Synopsis: After twenty-two years of psychiatric care, Norman Bates attempts to return to a life of solitude, but the specters of his crimes – and his mother – continue to haunt him
Stars: Anthony Perkins, Vera Miles, Meg Tilly, Robert Loggia, Dennis Franz, Lee Garlington, Claudia Bryar
Director: Richard Franklin
Running Length: 113 minutes
TMMM Score: (7.5/10)
Review: Alfred Hitchcock’s 1960 slow-burn thriller Psycho remains one of the most famous and famously recognizable movies. With its iconic ‘shower scene’ and last minute twist, the movie was already interred in the Hollywood history books by the time 1982 rolled around. That was the year that Robert Bloch, author of the novel Psycho was based on, had published a sequel that found escaped madman Norman Bates turning up on the Tinsel Town set of a movie based on his life and eventually getting back to his own tricks. While this was a surprisingly meta take (and one the Scream sequels would steal) executives over at Universal Studios who owned the sequel rights weren’t thrilled about their town getting skewered and satirized.
Hiring screenwriter Todd Holland and director Richard Franklin, both having had recent successes with horror films of their own, Universal decided to beat Bloch to the punch and draft their own take on the further adventures of Norman Bates. The resulting film was far removed from the original, more in the slasher vein which was enjoying peak popularity at the time. That’s not to say it exists without merit because Psycho II is very much its own film, strong enough to withstand ornery critics who grumbled that it sullied Hitchcock’s memory.
Released from a mental hospital when he’s deemed to be harmless, Norman Bates (Anthony Perkins, wisely changing his mind and reprising his role before Christopher Walken could be seriously considered) has only one place to go. Home. The house he lived in still stands, as does the motel where guests checked in but didn’t check out…well, at least the ones that showered. 22 years after being apprehended dressed like his dead mother and speaking in her voice, the house brings back bad memories…and maybe his killer instincts. Not long after he arrives people go missing, dispatched in a variety of gruesome ways. Is it Norman brandishing the knife or is it someone else with their own motives?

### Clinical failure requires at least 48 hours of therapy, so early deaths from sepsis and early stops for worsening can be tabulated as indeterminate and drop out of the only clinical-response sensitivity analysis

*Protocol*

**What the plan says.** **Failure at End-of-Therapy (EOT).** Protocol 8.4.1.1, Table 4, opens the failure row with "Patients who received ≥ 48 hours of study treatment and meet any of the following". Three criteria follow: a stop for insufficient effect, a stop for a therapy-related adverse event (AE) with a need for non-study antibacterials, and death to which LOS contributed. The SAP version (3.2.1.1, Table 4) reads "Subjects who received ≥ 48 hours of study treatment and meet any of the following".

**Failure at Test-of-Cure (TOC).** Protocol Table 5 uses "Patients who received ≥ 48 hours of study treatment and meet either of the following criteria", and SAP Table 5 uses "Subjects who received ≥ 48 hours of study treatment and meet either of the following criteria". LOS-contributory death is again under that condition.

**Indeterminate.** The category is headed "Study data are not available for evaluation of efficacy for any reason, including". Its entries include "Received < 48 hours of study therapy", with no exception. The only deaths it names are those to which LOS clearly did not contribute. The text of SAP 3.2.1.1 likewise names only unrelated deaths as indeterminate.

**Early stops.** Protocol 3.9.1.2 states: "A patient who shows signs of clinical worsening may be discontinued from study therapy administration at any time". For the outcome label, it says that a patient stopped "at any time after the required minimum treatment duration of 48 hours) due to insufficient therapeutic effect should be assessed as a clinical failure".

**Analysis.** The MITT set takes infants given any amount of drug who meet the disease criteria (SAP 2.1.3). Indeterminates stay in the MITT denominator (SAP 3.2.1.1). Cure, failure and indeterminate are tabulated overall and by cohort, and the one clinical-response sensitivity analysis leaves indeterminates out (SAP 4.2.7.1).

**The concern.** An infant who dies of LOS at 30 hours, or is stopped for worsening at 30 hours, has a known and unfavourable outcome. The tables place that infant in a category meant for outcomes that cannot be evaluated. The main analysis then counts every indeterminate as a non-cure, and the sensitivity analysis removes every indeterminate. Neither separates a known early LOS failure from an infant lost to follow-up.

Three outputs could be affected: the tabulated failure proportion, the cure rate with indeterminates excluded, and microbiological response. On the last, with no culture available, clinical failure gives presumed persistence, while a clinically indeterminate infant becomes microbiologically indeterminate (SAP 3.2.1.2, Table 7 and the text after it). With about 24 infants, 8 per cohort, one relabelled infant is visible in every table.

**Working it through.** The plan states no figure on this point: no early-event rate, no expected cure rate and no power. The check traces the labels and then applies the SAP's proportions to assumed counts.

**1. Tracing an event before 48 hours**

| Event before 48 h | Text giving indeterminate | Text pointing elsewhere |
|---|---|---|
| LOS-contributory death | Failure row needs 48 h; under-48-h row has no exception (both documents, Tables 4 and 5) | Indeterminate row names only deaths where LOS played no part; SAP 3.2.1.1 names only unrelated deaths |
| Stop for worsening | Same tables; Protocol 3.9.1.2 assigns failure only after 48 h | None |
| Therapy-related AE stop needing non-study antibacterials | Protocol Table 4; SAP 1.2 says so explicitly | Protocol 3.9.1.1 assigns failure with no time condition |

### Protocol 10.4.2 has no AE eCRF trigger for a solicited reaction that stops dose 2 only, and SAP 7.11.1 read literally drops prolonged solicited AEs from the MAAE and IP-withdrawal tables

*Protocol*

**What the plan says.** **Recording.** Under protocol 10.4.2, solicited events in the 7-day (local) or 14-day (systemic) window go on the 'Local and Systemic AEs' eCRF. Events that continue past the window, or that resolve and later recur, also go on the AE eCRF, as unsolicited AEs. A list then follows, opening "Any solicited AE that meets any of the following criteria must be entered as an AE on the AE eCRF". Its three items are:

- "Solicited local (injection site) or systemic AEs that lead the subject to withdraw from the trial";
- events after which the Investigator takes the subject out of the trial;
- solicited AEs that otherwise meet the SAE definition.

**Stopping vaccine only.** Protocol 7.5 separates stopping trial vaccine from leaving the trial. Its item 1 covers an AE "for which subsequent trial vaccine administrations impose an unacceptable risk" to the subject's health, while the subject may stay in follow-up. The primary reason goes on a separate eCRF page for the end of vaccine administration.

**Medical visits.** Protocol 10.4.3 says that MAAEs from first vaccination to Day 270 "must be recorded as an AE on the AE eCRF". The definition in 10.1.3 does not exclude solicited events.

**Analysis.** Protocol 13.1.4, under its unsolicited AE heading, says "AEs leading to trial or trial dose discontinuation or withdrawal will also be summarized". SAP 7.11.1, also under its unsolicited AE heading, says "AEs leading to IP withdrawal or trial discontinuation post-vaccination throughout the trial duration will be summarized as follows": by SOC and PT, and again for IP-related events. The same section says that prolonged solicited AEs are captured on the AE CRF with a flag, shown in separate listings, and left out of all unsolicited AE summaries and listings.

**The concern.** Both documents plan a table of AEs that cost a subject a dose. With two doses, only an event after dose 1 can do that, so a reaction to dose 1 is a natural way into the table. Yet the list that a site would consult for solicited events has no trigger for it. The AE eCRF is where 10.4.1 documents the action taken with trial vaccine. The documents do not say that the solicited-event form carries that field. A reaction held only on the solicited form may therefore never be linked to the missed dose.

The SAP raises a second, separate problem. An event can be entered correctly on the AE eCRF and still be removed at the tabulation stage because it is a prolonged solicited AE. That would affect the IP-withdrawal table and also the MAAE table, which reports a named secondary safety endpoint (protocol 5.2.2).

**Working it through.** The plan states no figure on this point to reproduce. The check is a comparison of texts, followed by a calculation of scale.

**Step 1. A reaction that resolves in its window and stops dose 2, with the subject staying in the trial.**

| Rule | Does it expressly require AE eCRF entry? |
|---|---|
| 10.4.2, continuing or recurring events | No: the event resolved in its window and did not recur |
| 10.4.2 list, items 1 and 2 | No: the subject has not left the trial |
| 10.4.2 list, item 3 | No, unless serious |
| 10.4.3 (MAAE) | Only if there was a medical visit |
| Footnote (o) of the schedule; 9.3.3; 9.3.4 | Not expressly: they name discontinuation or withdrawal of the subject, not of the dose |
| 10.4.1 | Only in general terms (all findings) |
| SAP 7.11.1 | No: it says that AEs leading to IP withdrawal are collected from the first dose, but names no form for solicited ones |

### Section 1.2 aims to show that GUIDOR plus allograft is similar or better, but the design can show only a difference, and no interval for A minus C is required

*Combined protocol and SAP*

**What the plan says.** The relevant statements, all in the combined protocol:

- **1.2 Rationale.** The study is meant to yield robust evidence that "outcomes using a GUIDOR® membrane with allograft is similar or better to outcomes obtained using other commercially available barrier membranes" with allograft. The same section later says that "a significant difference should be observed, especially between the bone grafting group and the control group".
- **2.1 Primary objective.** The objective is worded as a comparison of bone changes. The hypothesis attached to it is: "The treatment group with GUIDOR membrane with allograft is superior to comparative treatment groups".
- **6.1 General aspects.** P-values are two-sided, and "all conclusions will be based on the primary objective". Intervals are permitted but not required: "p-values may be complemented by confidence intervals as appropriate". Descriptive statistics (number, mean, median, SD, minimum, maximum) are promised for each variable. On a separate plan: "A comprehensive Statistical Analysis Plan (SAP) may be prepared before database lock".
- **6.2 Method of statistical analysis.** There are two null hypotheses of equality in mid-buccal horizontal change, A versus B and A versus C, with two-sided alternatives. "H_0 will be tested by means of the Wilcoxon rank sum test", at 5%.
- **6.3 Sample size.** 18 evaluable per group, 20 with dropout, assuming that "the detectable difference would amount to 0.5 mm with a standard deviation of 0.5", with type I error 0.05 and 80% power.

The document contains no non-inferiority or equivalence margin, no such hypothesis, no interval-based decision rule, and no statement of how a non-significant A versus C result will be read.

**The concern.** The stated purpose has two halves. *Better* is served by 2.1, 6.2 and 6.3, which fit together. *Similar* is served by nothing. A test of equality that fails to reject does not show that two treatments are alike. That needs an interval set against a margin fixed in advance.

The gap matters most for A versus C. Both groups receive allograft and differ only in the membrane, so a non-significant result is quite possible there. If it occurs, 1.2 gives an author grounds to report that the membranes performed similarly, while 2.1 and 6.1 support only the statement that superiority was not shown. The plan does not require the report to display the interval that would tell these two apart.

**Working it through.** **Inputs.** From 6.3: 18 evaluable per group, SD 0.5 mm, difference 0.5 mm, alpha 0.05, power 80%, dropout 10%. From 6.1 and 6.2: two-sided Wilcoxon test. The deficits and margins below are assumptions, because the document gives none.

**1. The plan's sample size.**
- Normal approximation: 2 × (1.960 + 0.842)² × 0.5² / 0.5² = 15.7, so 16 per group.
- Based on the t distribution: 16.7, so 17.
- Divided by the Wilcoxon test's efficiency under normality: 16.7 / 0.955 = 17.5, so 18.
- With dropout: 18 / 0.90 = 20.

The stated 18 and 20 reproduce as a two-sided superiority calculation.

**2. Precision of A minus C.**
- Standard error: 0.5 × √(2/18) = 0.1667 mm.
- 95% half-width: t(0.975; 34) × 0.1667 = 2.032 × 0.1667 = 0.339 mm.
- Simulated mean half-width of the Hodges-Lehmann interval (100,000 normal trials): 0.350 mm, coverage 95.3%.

Surprisingly, Psycho II is filled with decent twists and winds up to be quite entertaining. I somehow get amnesia between viewings and always forget how the pieces fit together. Aided by Jerry Goldsmith’s (Poltergeist) score that thankfully doesn’t even attempt to top Bernard Hermann’s string heavy orchestrations from Psycho, this has more than its share of spooky moments from toilets overflowing with blood all the way through it’s surprising finale. Franklin doesn’t try to mimic Hitchcock’s style but cinematographer Dean Cundey (Halloween) does liberally lift familiar camera angles right from the previous film (not to mention Franklin taking a huge risk by recapping the first film in clips before the opening credits). He even manages to work in a nice tip of the hat to Hitch – try to see if you can spot a recognizable shadow when looking around the room that used to belong to Norman’s mother.
Along with Perkins, Vera Miles (The Initiation) is a returning player from the original as the sister of Janet Leigh’s doomed character leading a one-woman crusade to keep Bates behind bars. Robert Loggia (Jagged Edge) is nicely sanguine as Norman’s psychiatrist and Meg Tilly’s (The Big Chill) waifish waitress cautiously befriends Norman and eventually takes up residence with him in the main house. Character actors Dennis Franz, Lee Garlington, and Claudia Bryar are all standouts in the well-cast ensemble.
It wouldn’t have been possible to top Psycho but it could have been easy to drag its good name through the mud. Thankfully Psycho II is elevated from cheap cash-in sequel to respectable continuation thanks to a cast and crew who obviously held the original film in high regard. Now Psycho III and Psycho IV: The Beginning…those are the sequels you should be worried about.